Copify Review

***They got me in the end. Copify boss Martin Harrison sent me a reasonable e-mail asking me to take down the name of the company other than Copify mentioned in this post (three letters long, hopefully you’ve all memorised it), so I am. I have requested that he inform the-company-who-shall-not-be-named how bad their employees’ behaviour was. I’d like to bet that he won’t.

I was originally really impressed with Copify as a way to make beer money on a day to day basis.

However, it seems that the low rates attract the kind of client who doesn’t mind being openly rude to writers, and can evidently do the job themselves. One wonders why they bothered to outsource the work in the first place.

One company wanted SEO pages designed to make people conduct job searches via their site. They wanted certain keywords included, as well as company mottoes and values.

Well I included all the keywords and I got one word back. Spammy. Just that word. So I took them out and left the motto in. I got - please re-write so it’s 100% original. I really couldn’t win with these people. Bearing in mind that I was being paid £2.00 per page, they wanted a hell of a lot. They also marked all the criteria for each page as ‘poor’, which looks very bad on my writer profile (which up until now has had nothing but 100% fabulous reviews.) One ‘professional’ sent me a narky message telling me which words were unnecessary – maybe they should have just paid their tuppence and edited it themselves.

I certainly won’t be writing for Copify again. The fact that it’s cheap, with a fast turnaround, attracts entirely the wrong sort of client, who think that they can be rude to writers because they’re paying a couple of quid. Well they can’t, and quite frankly, we’re all too good for that.

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Penelope Inbetween free download

Alright dudes?

My new short story Penelope Inbetween is free until the 31st of October.

Head over to https://www.smashwords.com/books/view/363158 to download it. The coupon code is CP77E.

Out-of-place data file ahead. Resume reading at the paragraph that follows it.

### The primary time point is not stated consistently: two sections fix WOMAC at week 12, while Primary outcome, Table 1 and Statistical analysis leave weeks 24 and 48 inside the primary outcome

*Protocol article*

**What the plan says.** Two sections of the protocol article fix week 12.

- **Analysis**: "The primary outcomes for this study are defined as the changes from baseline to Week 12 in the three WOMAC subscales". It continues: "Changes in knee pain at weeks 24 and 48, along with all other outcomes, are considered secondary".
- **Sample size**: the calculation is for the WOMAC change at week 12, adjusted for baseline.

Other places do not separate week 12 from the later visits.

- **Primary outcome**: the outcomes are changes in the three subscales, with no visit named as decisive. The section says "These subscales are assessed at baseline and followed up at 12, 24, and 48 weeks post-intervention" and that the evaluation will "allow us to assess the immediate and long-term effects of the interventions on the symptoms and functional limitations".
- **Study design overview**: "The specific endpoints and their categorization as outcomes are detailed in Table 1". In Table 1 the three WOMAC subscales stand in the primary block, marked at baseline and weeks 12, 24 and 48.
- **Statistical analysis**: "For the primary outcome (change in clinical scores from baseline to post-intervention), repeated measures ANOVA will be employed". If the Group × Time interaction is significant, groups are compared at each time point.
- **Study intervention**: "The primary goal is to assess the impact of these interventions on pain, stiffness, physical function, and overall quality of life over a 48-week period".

Enjoy!

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Copify

I don’t like most content mills or those sites where you get to ‘bid for real writing jobs’. Content mills are a bunch of cowboys for the most part, and bidding sites are littered with the kind of person who wants fifty good quality articles for free (if you use Elance, don’t work for a man named Seth. He usually wants 450-500 word articles about dating, career, finance, online marketing and social media. He will bang on about how ‘all titles must be 100% original and pass copyscape’. He will frequently send shitty messages about originality, and refers to the articles you send in as ‘batches’ as if you are baking cakes. He will also not pay you, because he is a scumbag, and Elance will do jack all to help. End of rant.)

However, there is a content mill (they’d be horrified to hear me call them that) which may just fit into the schedule of the skint jobbing writer.

Copify.

Don’t get me wrong, the pay is just rubbish. £0.01 if you’re on the crap – average scale, and a whopping £0.04-0.08 if you’re a pro. 

However, there is no bidding involved. The articles are short, due to the company policy of a 24 hour turnaround, and therefore need little research. So if you can type fast enough, you can just about earn minimum wage.

It’s not the job of a lifetime, but it will make you a few quid extra on those days where the muse has pissed off to talk to someone else, and all your poetry sounds like something a boy band made up of twelve-year-olds would come up with. 

You can withdraw anything you earn straight away, so it’s even handy for paying for fags, petrol, a pint etc.

To sign up you need a picture, a CV and the ability to complete a 200 word sample article. You don’t even have to come up with the topic for the sample yourself, so if you can’t make a few quid out of this lot then it’s all a bit sad. Give it a whirl.

Toodles,

 

 

 

 

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Shamelessly Promoting My Own Twaddle

It’s what this website was originally designed to do after all – I only started posting about how to make money on the internet because I’m a nice person.

In a dramatic break from tradition, this post is all about how to spend money on the internet, and I don’t mean buying nail kits, vibrators, dresses that look nothing like the picture or rugs for ponies. I mean my new e-book.